Expect to see more security warnings from the world’s most popular web browser in 2017.
Google (GOOG) Chrome, the search giant’s flagship browser, will begin labeling more websites as dangerous starting next year, according to plans previewed with Fortune. The change will affect certain unsecured webpages that feature entry fields for sensitive data, such as passwords and credit card numbers.
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A note of caution will emblazon any webpages asking for sensitive data that are powered by HTTP—a standard data transmission protocol—rather than HTTPS—a newer and more secure specification favored by many cybersecurity experts. In the address bar, you’ll notice a new prefix: “Non secure.”
See also: How Hackers Plan Attacks and Hide Their Tracks
The move represents a step forward in the Web’s steady, inevitable march from HTTP (Hypertext Transfer Protocol) to HTTPS (Hypertext Transfer Protocol Secure). The latter version is sealed with protective encryption, preventing snoops and middle-men attackers from eavesdropping on, stealing, or manipulating data sent between an online service and a user, (thus keeping things like your bank account login details private, for instance).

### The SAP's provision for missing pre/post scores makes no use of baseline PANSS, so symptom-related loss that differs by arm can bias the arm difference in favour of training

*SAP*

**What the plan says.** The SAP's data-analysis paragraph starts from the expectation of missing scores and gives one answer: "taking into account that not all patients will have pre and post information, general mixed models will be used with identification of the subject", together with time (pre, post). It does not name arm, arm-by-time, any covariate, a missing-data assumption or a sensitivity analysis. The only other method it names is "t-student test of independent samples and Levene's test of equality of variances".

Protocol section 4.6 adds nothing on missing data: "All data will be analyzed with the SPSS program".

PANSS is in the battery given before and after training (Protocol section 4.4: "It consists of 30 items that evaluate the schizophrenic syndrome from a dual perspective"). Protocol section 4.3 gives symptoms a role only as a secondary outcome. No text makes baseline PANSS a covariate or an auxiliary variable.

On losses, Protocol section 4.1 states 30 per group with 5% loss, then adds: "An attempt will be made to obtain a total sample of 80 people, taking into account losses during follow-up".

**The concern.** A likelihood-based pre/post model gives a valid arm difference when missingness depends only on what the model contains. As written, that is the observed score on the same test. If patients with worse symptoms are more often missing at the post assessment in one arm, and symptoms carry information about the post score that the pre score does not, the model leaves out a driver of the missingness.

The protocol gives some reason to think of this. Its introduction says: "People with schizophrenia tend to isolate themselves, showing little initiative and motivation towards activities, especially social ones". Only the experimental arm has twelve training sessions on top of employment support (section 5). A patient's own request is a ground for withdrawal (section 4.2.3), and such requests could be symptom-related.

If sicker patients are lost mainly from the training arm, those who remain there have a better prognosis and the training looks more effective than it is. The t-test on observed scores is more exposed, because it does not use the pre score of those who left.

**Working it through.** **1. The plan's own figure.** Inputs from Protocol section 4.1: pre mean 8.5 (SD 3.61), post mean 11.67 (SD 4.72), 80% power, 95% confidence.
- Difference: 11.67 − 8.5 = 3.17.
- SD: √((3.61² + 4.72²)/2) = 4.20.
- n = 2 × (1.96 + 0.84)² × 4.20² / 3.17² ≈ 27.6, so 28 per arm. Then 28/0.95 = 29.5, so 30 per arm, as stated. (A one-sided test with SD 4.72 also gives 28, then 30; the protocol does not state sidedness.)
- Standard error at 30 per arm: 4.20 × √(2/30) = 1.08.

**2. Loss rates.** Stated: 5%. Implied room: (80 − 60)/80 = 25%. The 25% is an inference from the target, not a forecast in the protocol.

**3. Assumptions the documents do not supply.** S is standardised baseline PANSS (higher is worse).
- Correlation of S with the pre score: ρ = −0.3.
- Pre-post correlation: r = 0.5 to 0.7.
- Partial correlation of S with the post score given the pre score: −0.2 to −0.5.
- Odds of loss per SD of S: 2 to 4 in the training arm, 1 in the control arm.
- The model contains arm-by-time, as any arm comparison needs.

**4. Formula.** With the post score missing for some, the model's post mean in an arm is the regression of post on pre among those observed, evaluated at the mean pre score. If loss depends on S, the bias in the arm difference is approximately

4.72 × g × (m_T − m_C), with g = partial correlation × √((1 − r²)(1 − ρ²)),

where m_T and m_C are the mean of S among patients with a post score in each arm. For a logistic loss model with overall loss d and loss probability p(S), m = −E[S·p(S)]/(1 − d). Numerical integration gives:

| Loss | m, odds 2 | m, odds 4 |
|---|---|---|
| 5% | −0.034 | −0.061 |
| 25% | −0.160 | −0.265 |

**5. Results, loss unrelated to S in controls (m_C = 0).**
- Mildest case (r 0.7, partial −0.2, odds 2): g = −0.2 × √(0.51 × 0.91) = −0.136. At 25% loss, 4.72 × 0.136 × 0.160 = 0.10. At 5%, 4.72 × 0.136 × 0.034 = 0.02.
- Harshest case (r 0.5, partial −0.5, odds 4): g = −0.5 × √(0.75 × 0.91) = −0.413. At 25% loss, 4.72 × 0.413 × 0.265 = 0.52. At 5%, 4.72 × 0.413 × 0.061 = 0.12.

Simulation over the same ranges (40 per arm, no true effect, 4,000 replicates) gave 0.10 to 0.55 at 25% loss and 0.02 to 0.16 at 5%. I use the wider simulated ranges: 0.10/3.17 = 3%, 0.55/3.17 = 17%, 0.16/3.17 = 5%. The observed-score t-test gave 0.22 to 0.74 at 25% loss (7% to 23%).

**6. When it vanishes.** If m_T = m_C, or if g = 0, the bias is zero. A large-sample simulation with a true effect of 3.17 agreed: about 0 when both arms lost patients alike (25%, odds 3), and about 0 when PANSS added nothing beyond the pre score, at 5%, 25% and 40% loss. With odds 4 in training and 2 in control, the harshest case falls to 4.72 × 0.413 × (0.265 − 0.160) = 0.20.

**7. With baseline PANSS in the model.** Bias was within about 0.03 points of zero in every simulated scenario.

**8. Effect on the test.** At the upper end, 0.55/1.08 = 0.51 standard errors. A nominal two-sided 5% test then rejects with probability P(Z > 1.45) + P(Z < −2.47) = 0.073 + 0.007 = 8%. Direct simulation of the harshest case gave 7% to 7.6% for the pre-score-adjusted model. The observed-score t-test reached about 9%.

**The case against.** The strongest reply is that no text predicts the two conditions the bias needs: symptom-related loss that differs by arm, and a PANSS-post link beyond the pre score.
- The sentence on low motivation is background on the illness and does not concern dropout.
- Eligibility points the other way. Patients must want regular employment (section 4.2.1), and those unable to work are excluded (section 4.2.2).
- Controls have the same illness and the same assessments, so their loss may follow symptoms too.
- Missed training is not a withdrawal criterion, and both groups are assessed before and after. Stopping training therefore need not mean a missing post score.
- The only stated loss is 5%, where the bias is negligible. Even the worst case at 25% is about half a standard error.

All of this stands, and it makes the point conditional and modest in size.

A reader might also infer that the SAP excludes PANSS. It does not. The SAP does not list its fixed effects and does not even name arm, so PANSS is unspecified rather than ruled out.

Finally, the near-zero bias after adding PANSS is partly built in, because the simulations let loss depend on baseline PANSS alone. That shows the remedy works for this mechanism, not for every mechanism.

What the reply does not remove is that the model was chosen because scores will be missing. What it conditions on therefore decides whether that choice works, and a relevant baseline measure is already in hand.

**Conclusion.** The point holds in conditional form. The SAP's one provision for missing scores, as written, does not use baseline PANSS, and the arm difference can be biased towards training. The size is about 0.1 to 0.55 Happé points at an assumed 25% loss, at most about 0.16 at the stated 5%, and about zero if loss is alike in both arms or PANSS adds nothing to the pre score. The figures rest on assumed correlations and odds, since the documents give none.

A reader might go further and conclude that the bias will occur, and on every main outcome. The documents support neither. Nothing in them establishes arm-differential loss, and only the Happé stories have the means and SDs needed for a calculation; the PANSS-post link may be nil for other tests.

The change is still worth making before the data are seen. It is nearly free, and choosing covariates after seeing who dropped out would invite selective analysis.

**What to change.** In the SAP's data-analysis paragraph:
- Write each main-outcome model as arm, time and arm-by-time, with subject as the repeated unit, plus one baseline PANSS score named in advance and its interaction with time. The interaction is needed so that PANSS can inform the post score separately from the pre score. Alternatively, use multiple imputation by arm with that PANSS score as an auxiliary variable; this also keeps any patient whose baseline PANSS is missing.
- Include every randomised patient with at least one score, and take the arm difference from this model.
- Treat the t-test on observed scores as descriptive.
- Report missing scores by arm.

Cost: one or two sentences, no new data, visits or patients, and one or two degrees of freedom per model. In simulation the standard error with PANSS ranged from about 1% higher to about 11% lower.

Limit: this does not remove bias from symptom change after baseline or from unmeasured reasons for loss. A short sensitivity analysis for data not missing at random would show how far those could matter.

Most websites that trade in confidential data, like banks and e-commerce outfits, have recognized the virtues of HTTPS, and began employing it long ago. Google, which prides itself on the security of its product, wants that mindset—and the quantity of Internet traffic protected with encryption—to spread.
“We will begin our plan to label HTTP sites more clearly and accurately as non-secure in gradual steps based on increasingly stringent criteria,” writes Emily Schechter of the Chrome security team in a blog post. “Eventually, we plan to label all HTTP pages as non-secure.”
For more on Chrome, watch Fortune’s video:
Google has already begun pushing for HTTPS in other ways. Recently, the company began boosting the rankings of websites that use HTTPS, using its search algorithm. Other companies, such as video streaming service Netflix (NFLX), have been rolling out the tech for some time.
The update is slated to be part of Chrome version 56, due out in January, Google said. In future updates, the company says it will begin to denote HTTP pages displayed in the browser’s more private “incognito” mode as “non secure,” too. Eventually, the Google team plans to deploy a more alarming red triangle “warning” icon for HTTP sites, it said.
For website owners everywhere, the development portends an inexorable trend: Google’s intentions are clear, and the days of HTTP are drawing to a close.